Texas Republican Senate candidate Ted Cruz leads David Dewhurst in two new polls released by independent polling organizations on Thursday. Cruz, in both polls, was powered by his overwhelming support among the conservative Tea Party voters who dominate low-turnout GOP primaries. The runoff between the two is on July 31.
Public Policy Polling (PPP), a Democratic-leaning polling outfit, found Cruz leading the race 49 percent to 44 percent over Dewhurst. Wenzel Strategies, the group whose polls were leading indicators in the Indiana and Nebraska GOP Senate primaries, found Cruz leading 47 percent to 38 percent.
In recent weeks, Cruz's and Dewhurst's campaigns released polls that had their respective candidate ahead, but these polls seem to indicate that Cruz's internal poll was closer to reality.
PPP found that 40 percent of primary voters identified themselves as part of the Tea Party movement. Among those voters, Cruz leads Dewhurst, 71-26.
“This race is one of the most stark examples of the Tea Party movement propelling a candidate that we've seen to date,” according to PPP.
Further, in the PPP poll, Cruz leads Dewhurst 59-36 among “very excited” voters, which is important because those voters are most likely to vote in what is going to be a low-turnout runoff election in the middle of summer with scorching temperatures.
PPP found Cruz leading among Hispanic Republicans (78-19), men (55-38), “very conservative” voters (61-34), and Evangelicals (50-42).
Dewhurst, according to PPP, has a slim lead among women (49-44), seniors (47-45), and “somewhat conservative” voters (49-45).
Dewhurst’s biggest lead is among “moderate” voters (70-20), but as PPP notes, Dewhurts’s 50-point lead among moderate voters does not push him into the lead overall, which shows how conservative the primary electorate in a state like Texas has become.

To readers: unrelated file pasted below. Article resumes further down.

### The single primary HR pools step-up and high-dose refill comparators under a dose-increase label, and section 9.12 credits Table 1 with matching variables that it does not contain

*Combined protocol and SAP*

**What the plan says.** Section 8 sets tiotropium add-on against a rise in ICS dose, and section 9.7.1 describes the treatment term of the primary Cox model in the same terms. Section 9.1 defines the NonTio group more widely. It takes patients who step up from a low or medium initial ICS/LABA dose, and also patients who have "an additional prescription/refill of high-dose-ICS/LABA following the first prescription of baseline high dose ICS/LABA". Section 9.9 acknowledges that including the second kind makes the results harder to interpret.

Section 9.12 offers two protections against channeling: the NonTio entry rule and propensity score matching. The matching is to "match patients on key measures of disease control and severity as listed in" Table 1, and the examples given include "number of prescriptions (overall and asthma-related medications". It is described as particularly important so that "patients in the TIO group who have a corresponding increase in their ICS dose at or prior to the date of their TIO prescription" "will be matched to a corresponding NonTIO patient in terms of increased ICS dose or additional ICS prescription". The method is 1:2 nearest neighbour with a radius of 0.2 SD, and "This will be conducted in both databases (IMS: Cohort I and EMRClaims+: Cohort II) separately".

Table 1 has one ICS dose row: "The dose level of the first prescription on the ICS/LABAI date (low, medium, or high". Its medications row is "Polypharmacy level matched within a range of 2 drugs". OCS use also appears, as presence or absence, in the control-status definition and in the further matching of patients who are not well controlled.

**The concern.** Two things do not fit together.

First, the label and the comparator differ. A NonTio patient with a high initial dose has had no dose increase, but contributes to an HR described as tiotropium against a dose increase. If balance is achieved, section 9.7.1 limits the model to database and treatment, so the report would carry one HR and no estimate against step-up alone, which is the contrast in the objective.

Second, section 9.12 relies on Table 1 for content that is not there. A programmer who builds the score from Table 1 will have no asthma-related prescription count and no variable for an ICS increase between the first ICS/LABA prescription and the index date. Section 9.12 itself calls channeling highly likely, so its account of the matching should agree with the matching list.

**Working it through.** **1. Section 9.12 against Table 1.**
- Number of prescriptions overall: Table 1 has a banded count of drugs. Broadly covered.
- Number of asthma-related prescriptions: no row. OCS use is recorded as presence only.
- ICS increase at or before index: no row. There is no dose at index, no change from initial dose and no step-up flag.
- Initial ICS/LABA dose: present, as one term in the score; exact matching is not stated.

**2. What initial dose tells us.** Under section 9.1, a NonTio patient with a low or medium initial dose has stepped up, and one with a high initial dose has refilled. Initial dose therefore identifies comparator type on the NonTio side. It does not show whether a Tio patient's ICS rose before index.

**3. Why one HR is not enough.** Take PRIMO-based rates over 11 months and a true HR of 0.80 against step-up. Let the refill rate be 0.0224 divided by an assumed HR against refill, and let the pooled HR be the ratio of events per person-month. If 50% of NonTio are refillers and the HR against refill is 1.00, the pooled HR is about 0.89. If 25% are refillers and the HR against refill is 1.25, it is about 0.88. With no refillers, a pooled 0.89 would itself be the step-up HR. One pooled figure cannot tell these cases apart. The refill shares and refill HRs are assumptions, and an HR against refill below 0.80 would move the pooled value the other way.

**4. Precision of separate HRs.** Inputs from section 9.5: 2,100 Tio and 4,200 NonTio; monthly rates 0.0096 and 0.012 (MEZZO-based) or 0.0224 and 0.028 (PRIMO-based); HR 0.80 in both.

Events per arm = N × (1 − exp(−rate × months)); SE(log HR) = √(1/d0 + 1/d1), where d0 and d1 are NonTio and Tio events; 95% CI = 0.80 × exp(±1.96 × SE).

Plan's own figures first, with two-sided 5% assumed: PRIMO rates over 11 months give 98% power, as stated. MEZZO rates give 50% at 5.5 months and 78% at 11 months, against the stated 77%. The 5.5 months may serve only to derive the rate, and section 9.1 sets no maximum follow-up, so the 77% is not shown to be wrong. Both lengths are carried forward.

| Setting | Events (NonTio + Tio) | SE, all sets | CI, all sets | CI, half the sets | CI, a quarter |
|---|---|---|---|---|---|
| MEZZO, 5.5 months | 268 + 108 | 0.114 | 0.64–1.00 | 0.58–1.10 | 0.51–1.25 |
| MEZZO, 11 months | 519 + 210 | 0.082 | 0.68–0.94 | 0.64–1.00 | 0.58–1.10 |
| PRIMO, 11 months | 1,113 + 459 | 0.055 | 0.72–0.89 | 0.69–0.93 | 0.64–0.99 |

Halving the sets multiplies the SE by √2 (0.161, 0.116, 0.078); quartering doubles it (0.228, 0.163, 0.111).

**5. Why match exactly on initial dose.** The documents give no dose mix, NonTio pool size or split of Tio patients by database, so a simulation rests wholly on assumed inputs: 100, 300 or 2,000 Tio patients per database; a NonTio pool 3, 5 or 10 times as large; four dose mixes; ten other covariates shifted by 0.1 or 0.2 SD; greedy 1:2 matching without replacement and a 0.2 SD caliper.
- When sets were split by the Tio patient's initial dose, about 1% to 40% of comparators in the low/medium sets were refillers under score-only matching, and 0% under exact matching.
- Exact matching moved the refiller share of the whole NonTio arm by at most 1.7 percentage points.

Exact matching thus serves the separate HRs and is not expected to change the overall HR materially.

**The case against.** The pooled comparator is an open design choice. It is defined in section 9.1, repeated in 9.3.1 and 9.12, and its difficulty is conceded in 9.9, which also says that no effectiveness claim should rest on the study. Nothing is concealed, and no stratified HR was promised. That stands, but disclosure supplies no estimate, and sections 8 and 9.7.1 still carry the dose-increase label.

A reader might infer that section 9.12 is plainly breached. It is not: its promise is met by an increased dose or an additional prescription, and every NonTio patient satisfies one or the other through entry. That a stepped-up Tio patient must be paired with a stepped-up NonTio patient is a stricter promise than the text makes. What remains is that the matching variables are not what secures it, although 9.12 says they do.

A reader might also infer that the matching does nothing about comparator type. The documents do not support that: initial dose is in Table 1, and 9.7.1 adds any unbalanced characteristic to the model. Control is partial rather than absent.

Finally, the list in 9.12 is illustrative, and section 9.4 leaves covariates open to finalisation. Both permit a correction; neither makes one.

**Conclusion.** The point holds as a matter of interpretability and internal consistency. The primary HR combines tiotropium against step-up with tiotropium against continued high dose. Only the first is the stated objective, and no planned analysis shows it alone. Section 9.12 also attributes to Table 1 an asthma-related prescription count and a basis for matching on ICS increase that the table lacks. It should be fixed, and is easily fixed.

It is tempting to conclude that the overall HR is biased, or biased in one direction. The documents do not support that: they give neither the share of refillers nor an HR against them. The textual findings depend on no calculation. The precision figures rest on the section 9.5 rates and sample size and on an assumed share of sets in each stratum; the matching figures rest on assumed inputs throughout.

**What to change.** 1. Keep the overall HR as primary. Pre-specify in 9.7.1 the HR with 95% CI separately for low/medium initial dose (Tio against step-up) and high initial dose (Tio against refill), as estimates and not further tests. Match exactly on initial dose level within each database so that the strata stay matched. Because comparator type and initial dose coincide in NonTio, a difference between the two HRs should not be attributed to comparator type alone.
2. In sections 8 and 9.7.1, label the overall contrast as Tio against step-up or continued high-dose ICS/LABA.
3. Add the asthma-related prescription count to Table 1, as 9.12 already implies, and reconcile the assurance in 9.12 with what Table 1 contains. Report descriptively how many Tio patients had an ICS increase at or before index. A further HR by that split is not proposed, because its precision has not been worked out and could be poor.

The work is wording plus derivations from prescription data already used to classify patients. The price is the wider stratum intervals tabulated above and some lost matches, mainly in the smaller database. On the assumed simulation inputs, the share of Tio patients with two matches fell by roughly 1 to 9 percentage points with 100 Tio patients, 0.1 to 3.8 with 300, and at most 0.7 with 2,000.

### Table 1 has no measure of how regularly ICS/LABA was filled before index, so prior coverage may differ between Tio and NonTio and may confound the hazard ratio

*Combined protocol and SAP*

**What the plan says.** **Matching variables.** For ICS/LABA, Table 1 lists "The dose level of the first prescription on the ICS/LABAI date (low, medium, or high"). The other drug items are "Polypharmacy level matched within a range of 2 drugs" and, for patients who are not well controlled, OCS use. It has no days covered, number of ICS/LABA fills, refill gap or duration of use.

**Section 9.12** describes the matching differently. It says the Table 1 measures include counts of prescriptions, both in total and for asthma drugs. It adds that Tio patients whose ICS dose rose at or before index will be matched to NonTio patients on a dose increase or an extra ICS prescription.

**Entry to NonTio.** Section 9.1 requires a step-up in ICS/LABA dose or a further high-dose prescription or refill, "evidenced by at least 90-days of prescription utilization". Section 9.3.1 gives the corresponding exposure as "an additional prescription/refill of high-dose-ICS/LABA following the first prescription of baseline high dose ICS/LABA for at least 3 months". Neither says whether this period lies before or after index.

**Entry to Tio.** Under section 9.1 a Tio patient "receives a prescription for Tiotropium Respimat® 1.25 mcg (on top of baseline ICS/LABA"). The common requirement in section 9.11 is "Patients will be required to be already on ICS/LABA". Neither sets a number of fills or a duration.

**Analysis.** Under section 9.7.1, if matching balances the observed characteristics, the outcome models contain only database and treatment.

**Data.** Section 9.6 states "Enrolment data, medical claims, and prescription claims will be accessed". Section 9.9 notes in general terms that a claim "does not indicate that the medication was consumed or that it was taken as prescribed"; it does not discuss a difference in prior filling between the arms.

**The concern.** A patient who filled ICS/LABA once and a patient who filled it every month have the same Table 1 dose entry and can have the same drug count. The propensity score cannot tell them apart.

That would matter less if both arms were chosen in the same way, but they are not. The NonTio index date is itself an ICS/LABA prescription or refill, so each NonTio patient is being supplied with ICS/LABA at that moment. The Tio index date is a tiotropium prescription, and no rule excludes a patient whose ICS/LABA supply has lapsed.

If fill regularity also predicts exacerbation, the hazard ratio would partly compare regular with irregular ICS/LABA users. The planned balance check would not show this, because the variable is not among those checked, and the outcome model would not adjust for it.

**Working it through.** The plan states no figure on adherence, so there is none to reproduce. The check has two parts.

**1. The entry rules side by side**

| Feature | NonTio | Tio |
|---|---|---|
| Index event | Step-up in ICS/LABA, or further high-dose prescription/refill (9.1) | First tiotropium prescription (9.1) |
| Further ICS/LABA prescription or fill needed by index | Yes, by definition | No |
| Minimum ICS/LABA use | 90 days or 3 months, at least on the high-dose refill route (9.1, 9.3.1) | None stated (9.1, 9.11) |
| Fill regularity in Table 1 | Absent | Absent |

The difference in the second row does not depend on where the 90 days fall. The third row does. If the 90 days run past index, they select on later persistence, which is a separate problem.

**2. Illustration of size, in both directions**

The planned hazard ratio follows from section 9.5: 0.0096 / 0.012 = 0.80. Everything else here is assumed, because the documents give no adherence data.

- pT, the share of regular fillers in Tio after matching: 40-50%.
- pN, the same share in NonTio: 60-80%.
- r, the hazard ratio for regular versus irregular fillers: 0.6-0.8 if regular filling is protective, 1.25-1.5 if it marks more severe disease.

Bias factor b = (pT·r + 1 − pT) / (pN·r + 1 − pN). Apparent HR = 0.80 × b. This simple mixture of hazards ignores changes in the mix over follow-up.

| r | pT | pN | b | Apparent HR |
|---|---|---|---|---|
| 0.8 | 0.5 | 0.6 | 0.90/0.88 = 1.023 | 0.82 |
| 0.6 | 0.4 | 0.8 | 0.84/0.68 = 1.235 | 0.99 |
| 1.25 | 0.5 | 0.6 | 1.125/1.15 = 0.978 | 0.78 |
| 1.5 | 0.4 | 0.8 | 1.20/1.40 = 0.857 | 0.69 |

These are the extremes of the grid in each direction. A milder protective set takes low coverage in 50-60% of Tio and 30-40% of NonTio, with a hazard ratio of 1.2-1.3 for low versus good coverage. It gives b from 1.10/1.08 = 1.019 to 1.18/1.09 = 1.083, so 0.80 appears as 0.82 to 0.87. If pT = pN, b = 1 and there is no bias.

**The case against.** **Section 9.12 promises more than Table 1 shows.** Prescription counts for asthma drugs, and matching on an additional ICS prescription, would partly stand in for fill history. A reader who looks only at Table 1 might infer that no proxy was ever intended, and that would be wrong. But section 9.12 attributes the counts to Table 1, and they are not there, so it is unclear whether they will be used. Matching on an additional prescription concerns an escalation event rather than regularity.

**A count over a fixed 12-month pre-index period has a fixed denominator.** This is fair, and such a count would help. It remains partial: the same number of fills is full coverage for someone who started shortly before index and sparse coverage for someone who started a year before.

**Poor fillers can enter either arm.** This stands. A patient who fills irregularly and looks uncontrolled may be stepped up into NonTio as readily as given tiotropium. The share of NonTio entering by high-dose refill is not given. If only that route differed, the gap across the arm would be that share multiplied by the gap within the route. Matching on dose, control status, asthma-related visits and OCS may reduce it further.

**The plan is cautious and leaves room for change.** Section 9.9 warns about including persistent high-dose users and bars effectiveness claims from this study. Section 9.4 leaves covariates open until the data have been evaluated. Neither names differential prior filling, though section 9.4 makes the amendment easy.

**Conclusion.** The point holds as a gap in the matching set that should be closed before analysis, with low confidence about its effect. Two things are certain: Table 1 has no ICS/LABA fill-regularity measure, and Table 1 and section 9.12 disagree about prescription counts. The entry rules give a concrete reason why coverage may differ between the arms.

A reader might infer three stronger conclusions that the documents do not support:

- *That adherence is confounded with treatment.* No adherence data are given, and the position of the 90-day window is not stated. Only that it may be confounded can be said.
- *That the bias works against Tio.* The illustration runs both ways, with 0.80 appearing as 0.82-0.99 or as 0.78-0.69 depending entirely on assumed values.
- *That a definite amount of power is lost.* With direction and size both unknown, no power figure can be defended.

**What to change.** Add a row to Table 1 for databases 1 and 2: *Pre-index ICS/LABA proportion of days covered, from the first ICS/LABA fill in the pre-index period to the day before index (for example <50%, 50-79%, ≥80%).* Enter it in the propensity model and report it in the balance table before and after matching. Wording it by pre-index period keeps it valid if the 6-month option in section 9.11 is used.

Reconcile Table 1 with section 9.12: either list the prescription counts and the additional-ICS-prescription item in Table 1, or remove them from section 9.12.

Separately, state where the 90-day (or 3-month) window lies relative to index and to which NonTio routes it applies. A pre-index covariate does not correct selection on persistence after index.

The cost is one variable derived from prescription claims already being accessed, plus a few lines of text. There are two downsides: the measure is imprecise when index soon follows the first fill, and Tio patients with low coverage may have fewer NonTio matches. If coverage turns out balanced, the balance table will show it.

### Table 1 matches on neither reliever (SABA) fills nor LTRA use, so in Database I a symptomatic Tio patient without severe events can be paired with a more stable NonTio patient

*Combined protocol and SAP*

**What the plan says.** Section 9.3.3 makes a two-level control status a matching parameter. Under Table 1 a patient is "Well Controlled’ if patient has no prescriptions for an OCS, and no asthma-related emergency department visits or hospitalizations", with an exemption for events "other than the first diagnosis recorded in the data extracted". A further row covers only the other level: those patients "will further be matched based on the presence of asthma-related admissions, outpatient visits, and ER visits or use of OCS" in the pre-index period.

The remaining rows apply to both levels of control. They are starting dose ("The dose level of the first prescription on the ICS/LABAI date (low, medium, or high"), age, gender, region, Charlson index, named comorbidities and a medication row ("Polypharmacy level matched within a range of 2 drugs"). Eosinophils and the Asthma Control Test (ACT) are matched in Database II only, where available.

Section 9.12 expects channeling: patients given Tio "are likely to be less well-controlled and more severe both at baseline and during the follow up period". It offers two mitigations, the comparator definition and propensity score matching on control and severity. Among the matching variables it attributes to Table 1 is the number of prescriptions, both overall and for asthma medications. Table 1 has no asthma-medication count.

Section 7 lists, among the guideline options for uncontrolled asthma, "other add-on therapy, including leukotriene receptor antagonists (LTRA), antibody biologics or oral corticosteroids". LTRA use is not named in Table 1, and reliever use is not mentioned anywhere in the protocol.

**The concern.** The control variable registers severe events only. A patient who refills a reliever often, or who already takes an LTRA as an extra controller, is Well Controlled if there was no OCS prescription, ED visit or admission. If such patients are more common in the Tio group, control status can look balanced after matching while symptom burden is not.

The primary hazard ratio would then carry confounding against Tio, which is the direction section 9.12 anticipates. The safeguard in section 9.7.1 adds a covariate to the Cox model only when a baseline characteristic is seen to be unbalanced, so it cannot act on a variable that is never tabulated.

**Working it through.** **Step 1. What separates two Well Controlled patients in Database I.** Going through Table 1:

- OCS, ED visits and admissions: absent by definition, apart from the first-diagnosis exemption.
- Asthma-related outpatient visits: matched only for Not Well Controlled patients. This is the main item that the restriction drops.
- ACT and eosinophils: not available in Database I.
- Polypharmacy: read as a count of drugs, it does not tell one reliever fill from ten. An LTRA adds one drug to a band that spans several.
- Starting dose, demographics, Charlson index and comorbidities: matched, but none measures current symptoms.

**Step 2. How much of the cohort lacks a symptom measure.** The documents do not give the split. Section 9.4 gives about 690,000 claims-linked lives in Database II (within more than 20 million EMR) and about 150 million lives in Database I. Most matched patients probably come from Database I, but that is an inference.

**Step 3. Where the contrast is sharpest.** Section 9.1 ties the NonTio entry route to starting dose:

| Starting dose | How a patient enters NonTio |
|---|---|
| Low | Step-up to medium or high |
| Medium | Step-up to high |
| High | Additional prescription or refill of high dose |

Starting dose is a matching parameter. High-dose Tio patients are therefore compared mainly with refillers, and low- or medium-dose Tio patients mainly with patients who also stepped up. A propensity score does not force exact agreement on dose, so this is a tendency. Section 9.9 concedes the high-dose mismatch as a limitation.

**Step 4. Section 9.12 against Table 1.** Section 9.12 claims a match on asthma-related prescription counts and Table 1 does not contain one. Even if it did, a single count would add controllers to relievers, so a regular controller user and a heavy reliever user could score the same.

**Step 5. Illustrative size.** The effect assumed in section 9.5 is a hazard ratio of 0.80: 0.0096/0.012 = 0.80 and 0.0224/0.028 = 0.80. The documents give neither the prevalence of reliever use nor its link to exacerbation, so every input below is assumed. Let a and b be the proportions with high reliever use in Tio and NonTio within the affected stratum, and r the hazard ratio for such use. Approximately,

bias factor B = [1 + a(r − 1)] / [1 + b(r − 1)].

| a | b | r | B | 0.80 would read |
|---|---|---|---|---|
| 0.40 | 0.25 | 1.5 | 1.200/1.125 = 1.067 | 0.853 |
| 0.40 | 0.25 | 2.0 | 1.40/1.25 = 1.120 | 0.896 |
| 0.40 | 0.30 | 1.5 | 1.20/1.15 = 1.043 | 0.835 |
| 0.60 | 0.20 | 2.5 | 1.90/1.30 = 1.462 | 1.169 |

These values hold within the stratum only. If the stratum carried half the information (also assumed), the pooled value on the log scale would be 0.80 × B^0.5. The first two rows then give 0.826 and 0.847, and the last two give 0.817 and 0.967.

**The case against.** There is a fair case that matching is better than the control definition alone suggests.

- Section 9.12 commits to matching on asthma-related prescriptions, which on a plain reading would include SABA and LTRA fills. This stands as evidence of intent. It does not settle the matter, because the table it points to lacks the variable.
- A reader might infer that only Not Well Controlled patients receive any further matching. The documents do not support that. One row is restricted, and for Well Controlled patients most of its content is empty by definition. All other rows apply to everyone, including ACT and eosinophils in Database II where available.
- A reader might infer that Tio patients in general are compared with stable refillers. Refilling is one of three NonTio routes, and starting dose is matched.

This is why Dewhurst has tried to cast himself as more conservative than his record has been in the primary. In recent days, Dewhurst was caught deleting a 2007 pro-amnesty speech from his state’s lieutenant governor website. In that speech, he said he favored guest worker permits for illegal immigrants currently in Texas. During their first debate, Dewhurst denied supporting a guest worker program. Dewhurst also denied supporting a payroll tax when his office sent out a press release touting his support of the tax.
Meanwhile, Cruz has been backed by many anti-establishment political figures like Sen. Jim DeMint (R-S.C.) and Sen. Rand Paul (R-KY). Most importantly, former Alaska Gov. Sarah Palin endorsed Cruz, which enabled him to solidify the “very conservative” and “Tea Party” vote behind him and make it into the runoff. Cruz’s numbers are probably helped even more by the Supreme Court’s ruling that Obamacare is constitutional as a tax, as Texans see the "more conservative" Cruz as someone who would be much more reliable casting conservative votes than Dewhurst when representing Texas in Washington.